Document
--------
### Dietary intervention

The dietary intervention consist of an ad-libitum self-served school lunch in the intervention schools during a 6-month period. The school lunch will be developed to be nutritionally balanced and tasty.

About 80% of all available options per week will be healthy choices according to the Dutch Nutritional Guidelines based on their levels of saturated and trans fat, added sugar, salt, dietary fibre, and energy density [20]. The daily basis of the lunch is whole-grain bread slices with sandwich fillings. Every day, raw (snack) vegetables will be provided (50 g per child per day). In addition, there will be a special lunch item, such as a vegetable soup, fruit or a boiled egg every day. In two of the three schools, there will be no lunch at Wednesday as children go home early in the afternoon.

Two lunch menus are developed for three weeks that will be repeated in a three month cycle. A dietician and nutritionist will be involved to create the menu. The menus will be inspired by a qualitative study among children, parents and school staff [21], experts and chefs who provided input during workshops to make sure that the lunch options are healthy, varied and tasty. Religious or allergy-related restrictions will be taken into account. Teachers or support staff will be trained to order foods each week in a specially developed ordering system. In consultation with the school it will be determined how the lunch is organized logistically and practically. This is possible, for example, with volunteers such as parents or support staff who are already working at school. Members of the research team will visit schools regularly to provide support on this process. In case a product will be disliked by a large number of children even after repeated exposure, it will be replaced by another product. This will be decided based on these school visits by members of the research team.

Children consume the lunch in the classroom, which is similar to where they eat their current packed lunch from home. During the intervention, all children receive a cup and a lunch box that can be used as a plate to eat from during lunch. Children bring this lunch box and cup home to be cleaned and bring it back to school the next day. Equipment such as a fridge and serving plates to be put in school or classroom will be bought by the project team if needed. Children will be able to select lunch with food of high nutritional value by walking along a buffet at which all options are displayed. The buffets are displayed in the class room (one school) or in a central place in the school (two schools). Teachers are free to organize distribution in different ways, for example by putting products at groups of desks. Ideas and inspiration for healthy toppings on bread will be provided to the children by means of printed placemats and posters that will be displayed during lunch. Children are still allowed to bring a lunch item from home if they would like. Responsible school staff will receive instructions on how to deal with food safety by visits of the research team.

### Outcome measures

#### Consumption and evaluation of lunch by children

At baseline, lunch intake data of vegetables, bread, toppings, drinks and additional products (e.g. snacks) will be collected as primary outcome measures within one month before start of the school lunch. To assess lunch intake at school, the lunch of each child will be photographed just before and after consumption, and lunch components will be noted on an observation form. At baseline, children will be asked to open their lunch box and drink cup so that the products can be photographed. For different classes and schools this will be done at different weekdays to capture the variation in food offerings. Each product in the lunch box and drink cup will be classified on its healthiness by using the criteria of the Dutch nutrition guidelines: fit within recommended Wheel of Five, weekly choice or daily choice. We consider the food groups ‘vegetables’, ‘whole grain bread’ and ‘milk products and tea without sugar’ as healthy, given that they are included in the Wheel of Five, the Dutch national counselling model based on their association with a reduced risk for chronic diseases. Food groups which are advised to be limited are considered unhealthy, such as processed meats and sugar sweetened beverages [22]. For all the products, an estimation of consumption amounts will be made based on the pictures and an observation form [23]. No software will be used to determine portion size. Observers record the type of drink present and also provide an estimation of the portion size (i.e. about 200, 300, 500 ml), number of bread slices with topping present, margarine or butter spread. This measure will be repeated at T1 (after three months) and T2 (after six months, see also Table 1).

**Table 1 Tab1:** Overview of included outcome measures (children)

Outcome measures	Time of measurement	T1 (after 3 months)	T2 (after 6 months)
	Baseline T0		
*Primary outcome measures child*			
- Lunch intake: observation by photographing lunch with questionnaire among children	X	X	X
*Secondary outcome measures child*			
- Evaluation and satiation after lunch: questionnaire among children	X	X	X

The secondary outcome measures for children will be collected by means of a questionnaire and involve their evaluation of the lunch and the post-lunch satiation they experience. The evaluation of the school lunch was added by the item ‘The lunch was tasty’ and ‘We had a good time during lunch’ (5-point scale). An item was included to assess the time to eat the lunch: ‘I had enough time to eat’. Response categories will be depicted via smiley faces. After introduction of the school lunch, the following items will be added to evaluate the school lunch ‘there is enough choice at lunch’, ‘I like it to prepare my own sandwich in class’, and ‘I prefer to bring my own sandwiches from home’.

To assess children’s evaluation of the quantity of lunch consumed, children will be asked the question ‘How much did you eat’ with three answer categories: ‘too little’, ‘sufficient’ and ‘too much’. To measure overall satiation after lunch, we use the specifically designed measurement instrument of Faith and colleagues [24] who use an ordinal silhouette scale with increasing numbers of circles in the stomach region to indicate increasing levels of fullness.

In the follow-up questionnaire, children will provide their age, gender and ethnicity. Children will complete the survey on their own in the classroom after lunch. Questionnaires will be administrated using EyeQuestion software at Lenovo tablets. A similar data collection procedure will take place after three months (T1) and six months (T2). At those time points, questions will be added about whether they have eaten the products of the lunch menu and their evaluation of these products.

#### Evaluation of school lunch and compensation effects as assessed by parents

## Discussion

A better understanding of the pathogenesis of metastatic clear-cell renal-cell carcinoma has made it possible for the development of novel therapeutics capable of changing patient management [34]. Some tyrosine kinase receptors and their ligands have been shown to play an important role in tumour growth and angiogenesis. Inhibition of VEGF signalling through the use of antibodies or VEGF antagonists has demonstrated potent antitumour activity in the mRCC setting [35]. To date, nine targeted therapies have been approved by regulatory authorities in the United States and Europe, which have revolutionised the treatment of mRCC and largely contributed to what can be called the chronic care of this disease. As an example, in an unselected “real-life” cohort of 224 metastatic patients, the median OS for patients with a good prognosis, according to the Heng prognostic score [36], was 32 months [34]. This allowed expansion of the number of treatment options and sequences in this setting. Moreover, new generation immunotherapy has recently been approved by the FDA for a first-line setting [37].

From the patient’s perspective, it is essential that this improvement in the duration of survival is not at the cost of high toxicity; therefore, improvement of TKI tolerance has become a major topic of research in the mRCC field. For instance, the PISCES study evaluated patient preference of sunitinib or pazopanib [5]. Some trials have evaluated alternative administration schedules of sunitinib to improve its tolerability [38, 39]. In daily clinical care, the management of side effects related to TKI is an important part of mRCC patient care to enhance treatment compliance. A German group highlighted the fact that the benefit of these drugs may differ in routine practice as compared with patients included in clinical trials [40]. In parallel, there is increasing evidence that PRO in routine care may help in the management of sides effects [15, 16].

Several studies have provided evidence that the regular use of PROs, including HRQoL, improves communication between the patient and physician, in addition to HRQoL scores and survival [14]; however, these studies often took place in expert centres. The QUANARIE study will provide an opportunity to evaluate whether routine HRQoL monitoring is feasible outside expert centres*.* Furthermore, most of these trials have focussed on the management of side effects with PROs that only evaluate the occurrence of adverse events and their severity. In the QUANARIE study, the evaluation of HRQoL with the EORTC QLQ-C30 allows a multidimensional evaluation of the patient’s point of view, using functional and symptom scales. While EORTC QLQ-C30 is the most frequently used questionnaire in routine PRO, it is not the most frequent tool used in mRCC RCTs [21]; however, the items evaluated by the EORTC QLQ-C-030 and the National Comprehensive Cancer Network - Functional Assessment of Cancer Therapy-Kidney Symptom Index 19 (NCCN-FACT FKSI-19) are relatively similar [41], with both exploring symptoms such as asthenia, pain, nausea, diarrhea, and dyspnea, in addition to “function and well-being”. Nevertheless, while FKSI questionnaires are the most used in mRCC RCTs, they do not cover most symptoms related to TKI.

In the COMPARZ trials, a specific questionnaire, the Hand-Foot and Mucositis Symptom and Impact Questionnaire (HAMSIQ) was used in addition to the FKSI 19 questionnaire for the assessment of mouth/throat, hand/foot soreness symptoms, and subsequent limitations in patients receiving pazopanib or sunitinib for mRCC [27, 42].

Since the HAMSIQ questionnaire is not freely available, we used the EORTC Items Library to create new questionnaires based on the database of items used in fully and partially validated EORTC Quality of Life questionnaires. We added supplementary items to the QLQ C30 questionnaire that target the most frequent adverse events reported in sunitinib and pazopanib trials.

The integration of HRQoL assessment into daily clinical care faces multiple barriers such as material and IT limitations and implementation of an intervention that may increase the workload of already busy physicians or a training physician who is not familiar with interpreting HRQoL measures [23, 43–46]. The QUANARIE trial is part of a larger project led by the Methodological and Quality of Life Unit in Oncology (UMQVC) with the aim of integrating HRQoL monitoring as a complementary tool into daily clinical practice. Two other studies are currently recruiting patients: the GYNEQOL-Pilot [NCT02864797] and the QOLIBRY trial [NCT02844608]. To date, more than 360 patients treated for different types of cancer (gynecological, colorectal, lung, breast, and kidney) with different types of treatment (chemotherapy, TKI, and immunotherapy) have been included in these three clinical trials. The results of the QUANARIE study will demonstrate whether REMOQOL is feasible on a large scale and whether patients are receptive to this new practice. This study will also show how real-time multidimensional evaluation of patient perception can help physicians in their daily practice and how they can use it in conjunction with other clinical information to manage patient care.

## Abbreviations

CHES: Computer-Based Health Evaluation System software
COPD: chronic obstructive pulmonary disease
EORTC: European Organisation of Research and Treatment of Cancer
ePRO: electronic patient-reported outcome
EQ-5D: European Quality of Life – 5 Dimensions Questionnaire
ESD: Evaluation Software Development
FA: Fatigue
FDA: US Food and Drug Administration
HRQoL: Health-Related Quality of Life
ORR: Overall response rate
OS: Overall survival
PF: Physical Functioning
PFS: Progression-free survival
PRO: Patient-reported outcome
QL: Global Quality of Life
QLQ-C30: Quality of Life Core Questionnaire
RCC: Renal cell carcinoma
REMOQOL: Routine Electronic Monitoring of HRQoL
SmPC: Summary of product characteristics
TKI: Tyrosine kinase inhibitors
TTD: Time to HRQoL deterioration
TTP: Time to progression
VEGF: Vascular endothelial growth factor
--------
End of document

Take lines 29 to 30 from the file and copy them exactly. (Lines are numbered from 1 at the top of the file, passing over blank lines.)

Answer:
COPD: chronic obstructive pulmonary disease
EORTC: European Organisation of Research and Treatment of Cancer